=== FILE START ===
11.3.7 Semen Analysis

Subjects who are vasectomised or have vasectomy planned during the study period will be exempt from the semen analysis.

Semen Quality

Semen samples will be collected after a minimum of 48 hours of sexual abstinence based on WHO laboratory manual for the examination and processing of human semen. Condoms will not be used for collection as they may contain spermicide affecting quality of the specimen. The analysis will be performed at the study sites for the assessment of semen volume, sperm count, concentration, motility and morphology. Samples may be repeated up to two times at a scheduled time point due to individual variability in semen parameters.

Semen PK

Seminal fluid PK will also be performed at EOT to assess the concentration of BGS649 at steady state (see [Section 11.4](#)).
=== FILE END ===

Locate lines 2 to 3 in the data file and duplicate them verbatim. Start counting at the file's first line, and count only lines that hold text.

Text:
Subjects who are vasectomised or have vasectomy planned during the study period will be exempt from the semen analysis.

Semen Quality